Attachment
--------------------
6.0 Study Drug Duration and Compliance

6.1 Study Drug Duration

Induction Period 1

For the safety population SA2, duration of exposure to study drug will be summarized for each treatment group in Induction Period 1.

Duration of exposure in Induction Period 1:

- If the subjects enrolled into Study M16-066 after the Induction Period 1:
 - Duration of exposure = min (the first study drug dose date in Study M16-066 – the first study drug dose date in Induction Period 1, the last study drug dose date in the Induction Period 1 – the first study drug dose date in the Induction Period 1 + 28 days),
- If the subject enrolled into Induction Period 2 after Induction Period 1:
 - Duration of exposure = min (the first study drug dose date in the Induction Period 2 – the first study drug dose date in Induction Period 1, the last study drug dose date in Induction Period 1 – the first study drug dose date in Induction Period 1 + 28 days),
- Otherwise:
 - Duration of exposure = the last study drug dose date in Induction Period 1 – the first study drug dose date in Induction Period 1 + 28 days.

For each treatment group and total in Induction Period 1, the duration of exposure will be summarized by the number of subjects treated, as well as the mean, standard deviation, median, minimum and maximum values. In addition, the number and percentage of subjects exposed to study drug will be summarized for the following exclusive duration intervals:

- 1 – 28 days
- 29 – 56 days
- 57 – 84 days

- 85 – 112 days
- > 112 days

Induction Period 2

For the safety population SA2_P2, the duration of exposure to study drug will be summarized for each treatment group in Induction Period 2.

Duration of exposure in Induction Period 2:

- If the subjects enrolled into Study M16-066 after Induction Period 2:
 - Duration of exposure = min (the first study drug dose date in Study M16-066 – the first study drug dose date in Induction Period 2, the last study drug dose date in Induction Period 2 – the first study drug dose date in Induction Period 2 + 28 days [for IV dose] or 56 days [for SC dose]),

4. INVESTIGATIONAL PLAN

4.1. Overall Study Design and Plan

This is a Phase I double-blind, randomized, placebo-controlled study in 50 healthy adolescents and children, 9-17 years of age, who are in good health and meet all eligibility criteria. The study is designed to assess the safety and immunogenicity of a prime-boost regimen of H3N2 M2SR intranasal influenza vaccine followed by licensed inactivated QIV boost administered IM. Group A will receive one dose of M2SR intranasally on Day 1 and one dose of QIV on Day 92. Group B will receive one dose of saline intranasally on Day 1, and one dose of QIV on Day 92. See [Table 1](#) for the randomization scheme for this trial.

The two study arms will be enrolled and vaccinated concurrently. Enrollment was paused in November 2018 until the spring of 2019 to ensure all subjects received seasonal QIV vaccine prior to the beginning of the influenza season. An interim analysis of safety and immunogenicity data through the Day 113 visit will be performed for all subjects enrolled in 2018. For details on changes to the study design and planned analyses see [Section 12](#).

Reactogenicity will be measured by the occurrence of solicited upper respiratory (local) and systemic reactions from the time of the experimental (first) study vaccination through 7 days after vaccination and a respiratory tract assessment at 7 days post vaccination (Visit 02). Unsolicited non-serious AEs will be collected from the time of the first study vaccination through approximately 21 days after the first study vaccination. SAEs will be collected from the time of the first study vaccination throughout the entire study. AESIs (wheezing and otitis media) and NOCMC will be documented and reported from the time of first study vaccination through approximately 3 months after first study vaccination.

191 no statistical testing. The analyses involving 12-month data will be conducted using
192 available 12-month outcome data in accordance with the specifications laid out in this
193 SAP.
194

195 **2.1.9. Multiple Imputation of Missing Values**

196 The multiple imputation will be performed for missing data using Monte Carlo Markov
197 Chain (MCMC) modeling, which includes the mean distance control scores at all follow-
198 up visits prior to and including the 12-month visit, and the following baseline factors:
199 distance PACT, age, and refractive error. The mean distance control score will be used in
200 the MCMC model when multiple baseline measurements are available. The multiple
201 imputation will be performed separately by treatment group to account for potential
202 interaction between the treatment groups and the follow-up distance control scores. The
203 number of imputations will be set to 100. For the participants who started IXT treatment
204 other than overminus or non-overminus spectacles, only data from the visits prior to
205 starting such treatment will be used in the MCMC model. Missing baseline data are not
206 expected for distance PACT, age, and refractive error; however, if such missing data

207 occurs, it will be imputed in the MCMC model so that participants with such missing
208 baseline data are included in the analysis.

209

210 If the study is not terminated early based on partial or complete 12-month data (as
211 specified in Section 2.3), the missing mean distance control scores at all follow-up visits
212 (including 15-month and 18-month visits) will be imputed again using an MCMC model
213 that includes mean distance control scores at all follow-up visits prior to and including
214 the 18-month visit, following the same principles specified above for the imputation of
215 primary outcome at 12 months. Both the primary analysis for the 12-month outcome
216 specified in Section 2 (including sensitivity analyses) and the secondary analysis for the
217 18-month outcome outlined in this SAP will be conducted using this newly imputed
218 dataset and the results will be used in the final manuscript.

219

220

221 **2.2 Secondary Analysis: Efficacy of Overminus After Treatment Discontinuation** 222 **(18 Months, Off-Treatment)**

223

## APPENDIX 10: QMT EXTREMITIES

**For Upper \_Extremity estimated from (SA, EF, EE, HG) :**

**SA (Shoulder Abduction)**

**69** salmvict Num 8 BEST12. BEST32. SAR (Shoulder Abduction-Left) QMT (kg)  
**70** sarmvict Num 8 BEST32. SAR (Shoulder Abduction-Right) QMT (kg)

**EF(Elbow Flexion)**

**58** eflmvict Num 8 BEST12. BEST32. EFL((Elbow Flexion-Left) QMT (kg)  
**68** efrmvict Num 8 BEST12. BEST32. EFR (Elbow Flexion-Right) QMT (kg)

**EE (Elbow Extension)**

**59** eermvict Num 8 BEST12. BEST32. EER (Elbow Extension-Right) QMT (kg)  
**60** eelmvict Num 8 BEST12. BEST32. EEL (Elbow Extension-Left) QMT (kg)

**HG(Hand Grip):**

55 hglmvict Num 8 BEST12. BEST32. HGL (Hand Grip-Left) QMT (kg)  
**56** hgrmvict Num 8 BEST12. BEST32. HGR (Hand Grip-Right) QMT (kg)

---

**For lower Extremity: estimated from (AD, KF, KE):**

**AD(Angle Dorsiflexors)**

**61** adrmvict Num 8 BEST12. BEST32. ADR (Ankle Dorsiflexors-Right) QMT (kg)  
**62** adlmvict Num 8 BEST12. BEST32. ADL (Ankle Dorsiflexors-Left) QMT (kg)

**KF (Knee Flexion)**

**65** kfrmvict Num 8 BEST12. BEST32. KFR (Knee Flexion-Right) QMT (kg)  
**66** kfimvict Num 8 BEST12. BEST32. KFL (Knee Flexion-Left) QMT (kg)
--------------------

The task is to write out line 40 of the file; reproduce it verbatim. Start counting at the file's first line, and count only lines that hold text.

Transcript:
203 number of imputations will be set to 100. For the participants who started IXT treatment